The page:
This is the lesson that Mary learned on that first Easter, and it’s the one that God is still trying to teach us 2,000 years later. In the midst of her desperate search for clues about what might have happened to Jesus’ body, a man walks by and asks Mary why she is so distraught. And desperately hoping that he would know something she didn’t, she says, “If you know where he is—if you’ve taken him somewhere else—just tell me where and I will take him myself.” If you will just tell me what to do or where to go, I’ll do it! It’s as if she’s saying, “Give me a target! Give me a goal! What are the five simple steps that I need to accomplish?”

And that’s when it happens: Jesus calls her by name! “Mary!” And when she hears it, she is overcome! She cries out, “Rabbouni! Teacher!”

With these words, Mary experiences the very first Easter moment! She realizes that Christ’s difficult and at times unbelievable teachings are true—that what he promised at the Last Supper has come to pass!

Mary’s witness to the first Easter is about far more than beautiful worship and festive celebrations. Mary brings us face to face with the depths of our humanity. Her witness is a mosaic of the human experience—grief and joy; uncertainty and affirmation; depression and determination. This is the true witness of Easter!

Even in the depths of our despair and grief, when things just seem to keep piling up with no end in sight, and even when we just don’t know if we believe it anymore, the God made known to us in Jesus Christ has a way of showing up where we least expect him!

But if we’re not careful, we’ll close the book as if the story ends right here. Mary recognizes the Resurrected Lord and everyone lives happily ever after. But this isn’t the end of the story. In fact, if we keep reading, we realize that Easter isn’t a story at all! It’s a commissioning!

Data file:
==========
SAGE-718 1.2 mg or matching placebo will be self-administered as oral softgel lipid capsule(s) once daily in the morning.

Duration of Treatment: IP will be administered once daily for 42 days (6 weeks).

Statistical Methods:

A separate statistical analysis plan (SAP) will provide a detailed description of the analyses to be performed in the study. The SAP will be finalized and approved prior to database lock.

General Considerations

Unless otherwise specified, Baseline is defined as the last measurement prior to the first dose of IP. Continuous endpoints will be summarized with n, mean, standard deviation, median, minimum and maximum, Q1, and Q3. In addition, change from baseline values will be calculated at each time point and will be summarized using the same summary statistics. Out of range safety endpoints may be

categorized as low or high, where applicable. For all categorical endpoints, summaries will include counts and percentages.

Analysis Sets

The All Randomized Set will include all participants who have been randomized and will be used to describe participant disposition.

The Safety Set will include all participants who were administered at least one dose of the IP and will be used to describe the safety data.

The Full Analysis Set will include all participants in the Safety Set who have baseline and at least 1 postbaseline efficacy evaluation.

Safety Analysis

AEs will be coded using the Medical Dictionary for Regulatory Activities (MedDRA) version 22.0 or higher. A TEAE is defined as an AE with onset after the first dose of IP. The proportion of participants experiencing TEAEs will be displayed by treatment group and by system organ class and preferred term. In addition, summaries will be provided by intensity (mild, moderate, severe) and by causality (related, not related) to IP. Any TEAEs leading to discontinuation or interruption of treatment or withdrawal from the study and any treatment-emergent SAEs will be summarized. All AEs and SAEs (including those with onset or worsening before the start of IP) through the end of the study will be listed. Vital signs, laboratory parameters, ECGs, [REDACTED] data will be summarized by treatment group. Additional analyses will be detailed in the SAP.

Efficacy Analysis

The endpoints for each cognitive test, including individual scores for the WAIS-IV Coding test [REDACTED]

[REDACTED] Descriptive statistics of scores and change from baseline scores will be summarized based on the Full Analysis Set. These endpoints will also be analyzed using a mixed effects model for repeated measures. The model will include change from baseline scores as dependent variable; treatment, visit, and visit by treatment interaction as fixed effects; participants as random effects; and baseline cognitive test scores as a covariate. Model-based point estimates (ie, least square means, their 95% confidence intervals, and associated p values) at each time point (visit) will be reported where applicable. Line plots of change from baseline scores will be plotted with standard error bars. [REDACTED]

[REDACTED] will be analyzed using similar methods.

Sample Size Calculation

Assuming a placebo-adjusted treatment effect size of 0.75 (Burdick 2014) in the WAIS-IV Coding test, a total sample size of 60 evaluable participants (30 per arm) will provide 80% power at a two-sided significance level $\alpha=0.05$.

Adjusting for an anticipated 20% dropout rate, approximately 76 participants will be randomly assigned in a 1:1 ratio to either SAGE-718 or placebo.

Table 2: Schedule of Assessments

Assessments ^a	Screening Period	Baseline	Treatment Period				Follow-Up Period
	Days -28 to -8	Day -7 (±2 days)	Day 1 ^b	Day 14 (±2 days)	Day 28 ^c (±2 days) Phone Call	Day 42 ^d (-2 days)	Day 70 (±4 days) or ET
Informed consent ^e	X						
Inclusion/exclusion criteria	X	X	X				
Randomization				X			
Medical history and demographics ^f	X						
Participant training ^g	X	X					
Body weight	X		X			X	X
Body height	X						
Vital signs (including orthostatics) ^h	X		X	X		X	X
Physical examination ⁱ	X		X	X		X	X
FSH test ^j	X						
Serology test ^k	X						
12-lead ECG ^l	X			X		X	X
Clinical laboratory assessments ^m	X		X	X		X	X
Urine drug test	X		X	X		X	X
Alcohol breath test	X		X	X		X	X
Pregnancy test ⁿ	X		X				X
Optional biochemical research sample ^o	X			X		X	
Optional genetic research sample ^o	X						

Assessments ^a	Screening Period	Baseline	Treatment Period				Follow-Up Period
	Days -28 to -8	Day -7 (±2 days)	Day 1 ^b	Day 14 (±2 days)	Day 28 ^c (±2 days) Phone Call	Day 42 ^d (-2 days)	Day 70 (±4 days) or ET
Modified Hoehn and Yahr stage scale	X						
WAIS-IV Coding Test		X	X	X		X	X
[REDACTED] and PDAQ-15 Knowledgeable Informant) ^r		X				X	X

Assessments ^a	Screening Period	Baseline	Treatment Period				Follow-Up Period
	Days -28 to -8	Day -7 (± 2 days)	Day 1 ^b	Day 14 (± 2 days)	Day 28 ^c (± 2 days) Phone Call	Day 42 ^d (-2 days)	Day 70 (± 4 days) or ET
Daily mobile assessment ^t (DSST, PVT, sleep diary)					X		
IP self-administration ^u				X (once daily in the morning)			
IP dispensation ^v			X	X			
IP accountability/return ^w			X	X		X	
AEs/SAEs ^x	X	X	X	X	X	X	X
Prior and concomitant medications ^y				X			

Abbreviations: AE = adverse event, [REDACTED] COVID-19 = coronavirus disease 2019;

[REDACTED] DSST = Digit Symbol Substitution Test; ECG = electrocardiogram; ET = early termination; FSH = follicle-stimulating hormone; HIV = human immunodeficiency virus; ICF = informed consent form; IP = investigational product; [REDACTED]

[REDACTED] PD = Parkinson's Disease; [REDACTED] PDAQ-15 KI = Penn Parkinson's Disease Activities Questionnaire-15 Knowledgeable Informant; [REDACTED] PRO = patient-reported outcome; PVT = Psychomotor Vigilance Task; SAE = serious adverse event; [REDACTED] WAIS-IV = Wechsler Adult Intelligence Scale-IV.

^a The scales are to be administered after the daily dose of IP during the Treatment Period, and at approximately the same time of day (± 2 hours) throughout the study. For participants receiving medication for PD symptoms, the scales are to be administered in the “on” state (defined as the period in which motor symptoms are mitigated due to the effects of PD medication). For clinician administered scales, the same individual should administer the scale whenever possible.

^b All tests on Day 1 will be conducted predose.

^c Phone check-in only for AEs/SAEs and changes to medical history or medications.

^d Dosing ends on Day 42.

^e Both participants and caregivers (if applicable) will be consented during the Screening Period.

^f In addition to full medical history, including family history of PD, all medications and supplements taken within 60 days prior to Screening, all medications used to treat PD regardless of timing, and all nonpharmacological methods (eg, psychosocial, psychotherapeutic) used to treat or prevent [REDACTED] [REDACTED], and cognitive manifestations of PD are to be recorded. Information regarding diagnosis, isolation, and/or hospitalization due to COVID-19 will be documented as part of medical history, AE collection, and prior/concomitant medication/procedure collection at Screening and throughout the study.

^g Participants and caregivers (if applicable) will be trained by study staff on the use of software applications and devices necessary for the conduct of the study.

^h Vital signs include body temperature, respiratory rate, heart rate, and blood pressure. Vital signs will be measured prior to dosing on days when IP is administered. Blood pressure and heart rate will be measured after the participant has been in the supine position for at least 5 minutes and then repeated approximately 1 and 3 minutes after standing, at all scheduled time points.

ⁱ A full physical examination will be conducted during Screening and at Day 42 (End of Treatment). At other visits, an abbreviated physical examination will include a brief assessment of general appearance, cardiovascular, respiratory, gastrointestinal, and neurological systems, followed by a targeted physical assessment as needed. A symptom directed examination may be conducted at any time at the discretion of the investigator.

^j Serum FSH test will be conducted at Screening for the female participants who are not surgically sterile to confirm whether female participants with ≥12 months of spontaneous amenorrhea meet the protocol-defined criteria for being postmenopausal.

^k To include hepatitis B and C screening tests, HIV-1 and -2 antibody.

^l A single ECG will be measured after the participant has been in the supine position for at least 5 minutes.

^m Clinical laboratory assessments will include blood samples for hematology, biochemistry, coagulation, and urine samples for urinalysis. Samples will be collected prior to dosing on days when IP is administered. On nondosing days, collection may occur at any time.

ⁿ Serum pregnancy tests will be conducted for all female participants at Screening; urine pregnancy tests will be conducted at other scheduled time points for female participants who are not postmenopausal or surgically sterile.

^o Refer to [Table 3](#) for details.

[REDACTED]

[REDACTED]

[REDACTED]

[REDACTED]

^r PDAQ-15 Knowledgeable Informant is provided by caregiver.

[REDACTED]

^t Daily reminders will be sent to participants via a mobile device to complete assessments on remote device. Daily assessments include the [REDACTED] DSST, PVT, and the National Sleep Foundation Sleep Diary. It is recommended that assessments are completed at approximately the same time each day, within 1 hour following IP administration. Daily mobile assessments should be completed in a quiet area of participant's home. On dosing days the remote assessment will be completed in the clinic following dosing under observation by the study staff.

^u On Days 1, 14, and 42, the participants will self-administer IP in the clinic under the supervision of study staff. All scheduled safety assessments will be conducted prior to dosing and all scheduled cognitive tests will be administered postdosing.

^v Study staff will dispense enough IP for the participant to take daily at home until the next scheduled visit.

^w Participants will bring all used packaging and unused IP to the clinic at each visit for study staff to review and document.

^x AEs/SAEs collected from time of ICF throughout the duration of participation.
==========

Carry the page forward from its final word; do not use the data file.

Once Mary recognizes Jesus, he says to her, “…Go to my brothers and say to them, ‘I am ascending to my Father and your Father, to my God and your God.’” The moment that Mary leaves the garden, the Good News of Easter gets loose and begins to transform the world! Mary bears witness to the fact that, even in the face of death itself, God will have the last word!

Through her first Easter witness, Mary teaches us that grief and joy, uncertainty and affirmation, desperation and determination, are all inescapable parts of our humanity. She teaches us that our lives of faith aren’t about success or opportunities for advancement; rather, they are holy mysteries that will surprise, unsettle, and transform us. But most important of all, she teaches us that in the resurrection of our Lord Christ, we know that love, hope, and peace will ultimately prevail!